“Winter is coming. We know what’s coming with it."
— Jon Snow, Game of Thrones, A Song of Ice and Fire
Despite record-breaking heat waves setting wildfires across the globe this summer, it seems that nothing can thaw the iciness that is the “crypto winter.” Cryptocurrencies collectively have lost two-thirds of their value (approximately $2 trillion) since their 2021 peak. And, we are now beginning to see the impact of this nosedive on the multi-billion dollar ecosystem of crypto hedge funds, crypto lenders, and crypto brokerage firms that have unregulated digital money as their foundation (as well as the impact on their crypto customers who lack the SIPA and FIDC protections afforded to traditional brokerage firm and banking clients).
Three Crypto Giants File for Bankruptcy in Two-Week Span
On July 1, 2022, Three Arrows Capital (3AC) – a Singapore-based crypto hedge fund that had managed $10 billion in assets – filed for Chapter 15 bankruptcy protection. Just one week prior, a BVI court ordered 3AC to liquidate after it suffered heavy losses from the collapses of Luna and other cryptocurrencies and 3AC’s founders reportedly went missing. 3AC also defaulted on a $670 million loan owed to Voyager Digital Ltd., a crypto brokerage and lending firm, that at its height managed $5.9 billion in assets. The mountain of debt does not end there – as 3AC also owes $2.36 billion to another crypto lending firm.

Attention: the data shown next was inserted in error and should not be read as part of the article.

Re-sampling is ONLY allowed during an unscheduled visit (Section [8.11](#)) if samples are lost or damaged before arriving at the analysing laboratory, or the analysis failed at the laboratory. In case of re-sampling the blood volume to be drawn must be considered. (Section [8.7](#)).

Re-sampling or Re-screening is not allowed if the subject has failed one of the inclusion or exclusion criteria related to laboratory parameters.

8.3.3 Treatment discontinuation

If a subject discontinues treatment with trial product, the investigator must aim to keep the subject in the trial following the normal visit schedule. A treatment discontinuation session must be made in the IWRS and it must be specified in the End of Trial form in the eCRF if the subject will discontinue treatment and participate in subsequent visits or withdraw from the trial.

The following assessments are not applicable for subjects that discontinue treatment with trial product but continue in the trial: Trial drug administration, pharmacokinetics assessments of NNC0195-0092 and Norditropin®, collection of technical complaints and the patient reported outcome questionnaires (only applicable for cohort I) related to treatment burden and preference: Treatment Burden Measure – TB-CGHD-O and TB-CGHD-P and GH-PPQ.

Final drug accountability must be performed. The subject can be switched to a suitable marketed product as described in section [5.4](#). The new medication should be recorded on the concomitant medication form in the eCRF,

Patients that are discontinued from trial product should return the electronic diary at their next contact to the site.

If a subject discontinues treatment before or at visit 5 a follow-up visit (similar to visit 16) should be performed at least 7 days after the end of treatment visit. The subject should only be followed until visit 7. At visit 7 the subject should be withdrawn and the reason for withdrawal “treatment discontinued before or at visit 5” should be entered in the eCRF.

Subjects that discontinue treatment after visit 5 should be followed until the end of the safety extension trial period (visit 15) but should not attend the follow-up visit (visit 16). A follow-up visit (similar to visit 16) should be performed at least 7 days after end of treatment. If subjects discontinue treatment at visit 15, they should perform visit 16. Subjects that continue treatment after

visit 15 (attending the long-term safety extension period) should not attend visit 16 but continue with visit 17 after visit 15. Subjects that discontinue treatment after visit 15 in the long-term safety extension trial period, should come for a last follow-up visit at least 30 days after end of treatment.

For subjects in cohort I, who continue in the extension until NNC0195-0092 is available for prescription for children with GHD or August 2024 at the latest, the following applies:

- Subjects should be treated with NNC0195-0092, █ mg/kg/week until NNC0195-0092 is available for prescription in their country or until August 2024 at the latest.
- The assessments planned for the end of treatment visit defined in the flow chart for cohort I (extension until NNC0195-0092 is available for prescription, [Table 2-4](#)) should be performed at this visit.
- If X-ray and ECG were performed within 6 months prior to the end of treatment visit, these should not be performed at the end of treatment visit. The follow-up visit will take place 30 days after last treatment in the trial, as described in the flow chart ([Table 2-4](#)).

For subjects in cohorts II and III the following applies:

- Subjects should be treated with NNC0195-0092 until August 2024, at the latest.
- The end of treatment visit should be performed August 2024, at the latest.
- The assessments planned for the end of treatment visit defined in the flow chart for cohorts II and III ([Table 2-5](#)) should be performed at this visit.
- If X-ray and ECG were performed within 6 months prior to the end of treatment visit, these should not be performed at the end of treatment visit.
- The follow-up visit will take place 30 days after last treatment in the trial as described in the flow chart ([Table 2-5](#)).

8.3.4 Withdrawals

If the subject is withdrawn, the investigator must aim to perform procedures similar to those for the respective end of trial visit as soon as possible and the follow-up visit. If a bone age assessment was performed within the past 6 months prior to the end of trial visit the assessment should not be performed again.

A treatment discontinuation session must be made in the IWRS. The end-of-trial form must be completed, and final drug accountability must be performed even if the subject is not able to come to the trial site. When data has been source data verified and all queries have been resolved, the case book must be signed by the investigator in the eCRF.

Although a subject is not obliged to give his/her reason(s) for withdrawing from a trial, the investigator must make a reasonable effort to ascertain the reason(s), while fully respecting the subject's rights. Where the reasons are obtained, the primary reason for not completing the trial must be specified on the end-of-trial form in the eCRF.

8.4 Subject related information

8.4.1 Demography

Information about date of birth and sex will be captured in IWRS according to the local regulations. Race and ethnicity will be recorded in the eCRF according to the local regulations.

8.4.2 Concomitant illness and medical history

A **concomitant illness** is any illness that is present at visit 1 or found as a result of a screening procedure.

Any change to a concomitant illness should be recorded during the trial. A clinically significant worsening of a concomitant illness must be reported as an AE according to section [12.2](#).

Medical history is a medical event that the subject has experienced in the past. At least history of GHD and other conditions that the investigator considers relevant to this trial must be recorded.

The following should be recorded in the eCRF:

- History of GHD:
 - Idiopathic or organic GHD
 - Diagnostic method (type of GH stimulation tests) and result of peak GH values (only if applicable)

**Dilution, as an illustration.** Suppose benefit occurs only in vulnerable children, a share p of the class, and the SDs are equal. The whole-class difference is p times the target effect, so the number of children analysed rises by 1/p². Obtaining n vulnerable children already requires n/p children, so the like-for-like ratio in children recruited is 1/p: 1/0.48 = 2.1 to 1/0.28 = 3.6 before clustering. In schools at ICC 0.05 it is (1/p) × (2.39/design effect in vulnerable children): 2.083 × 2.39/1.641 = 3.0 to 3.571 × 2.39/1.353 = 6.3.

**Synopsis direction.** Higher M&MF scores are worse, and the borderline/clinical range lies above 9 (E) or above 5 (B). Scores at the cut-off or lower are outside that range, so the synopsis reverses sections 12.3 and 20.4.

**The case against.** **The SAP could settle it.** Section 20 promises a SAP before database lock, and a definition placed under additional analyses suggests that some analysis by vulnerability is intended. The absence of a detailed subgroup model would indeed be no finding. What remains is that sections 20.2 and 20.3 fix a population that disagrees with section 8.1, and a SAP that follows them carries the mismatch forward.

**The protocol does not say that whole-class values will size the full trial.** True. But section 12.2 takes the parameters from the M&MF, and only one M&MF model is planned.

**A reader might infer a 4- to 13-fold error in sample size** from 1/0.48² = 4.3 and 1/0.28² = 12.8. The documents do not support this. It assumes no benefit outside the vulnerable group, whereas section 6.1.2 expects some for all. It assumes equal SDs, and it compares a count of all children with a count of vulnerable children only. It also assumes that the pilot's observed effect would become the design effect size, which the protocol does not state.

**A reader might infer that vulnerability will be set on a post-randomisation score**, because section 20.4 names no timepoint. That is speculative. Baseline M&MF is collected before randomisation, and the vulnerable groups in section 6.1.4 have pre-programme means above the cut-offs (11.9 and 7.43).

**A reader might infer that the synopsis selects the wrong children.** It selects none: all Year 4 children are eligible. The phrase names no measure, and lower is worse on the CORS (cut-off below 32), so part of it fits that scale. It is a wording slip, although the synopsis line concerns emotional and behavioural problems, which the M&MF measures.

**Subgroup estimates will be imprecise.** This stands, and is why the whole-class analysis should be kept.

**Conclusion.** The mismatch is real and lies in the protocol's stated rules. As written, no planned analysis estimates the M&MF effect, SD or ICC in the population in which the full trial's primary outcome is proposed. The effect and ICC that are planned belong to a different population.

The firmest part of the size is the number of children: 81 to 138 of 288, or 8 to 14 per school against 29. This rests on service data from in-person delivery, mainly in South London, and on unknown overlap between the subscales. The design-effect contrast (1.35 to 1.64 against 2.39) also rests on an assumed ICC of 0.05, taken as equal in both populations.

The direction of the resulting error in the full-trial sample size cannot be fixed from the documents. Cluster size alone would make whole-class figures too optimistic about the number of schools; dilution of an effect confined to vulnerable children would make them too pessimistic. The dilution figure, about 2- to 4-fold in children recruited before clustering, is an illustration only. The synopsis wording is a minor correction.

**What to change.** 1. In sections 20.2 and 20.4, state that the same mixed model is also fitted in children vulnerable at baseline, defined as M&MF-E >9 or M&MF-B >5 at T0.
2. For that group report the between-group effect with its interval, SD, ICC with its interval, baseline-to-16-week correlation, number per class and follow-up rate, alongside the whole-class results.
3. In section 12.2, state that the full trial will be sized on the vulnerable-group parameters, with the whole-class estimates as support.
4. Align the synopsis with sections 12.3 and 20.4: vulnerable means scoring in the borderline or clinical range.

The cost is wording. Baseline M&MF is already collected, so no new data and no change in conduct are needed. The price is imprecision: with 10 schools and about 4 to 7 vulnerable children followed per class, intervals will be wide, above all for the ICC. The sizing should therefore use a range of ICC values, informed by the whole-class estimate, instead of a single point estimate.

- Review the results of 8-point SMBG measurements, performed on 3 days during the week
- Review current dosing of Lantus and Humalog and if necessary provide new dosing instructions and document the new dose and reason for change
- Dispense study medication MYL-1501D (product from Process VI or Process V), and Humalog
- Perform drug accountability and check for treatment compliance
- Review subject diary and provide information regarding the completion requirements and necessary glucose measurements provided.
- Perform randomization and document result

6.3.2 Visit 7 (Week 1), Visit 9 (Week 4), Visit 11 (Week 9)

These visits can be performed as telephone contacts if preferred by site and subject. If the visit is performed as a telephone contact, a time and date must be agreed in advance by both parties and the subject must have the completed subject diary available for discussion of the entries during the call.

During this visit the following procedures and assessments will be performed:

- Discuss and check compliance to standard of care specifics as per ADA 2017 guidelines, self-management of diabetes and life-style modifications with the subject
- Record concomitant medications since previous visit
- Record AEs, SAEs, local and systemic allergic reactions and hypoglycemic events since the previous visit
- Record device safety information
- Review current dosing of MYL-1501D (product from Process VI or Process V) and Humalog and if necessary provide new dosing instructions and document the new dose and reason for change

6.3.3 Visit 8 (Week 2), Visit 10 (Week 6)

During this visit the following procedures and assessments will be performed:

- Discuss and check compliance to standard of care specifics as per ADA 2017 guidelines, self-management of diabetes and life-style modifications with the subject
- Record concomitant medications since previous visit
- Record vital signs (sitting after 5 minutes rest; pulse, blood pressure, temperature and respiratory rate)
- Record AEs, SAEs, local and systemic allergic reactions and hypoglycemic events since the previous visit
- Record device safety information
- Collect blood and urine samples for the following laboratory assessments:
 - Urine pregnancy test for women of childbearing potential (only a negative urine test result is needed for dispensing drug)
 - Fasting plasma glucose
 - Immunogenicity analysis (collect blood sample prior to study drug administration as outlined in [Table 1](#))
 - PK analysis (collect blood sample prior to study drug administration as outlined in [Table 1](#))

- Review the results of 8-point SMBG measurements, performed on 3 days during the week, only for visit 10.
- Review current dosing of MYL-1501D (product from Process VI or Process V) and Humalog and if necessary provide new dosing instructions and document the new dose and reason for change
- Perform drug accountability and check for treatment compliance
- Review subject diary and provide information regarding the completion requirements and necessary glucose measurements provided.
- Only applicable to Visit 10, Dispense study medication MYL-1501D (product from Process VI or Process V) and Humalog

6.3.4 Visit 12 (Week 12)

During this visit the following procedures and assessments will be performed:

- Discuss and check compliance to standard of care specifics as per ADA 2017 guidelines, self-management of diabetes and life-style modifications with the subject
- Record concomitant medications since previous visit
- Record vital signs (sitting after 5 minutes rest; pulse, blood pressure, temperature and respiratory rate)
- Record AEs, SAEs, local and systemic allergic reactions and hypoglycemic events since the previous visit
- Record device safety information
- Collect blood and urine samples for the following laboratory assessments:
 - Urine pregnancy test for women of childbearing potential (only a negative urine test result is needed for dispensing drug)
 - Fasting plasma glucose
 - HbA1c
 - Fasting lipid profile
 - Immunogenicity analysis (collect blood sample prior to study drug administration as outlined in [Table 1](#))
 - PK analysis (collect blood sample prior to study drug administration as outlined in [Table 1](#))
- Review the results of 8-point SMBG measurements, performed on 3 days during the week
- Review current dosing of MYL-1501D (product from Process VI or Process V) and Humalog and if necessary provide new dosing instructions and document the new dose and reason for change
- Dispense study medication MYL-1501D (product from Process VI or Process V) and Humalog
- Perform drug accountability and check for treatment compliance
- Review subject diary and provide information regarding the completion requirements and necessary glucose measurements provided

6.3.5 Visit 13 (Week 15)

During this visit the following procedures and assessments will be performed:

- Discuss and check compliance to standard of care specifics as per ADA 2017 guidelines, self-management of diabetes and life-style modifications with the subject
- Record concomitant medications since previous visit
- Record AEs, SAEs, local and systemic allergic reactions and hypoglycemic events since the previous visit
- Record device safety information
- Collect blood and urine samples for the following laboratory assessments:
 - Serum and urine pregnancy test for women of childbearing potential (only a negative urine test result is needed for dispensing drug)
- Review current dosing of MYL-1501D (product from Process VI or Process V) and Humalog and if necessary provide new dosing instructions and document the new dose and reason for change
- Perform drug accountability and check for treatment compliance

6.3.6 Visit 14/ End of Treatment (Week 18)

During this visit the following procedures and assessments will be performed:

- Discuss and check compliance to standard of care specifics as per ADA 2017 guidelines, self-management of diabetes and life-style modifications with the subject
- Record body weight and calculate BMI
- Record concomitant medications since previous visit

On July 5, Voyager itself filed for Chapter 11 bankruptcy.
On July 13, after posting a blog post on a long night, crypto lender Celsius filed for Chapter 11 bankruptcy in no small part due to the $1.2 billion hole on its balance sheet. A month prior, when Celsius was managing $11.8 billion in assets and offered customers over 18% APY on crypto deposits, it froze all of its 1.7 million customers’ accounts.
SIPC Will Be MIA
Ordinarily, the Securities Investor Protection Corporation (SIPC), which Congress created in 1970 under the Securities Investor Protection Act (SIPA), steps in to oversee the liquidation of financially-troubled brokerage firms. Importantly, SIPC protects up to $500,000 worth of each customer’s securities and cash (with a limit of $250,000 for cash). But SIPC only steps in to protect the customers of SIPC-member broker-dealers. In turn, only SEC registered broker-dealers (which, by definition, engage in the business of transacting securities) can become SIPC members.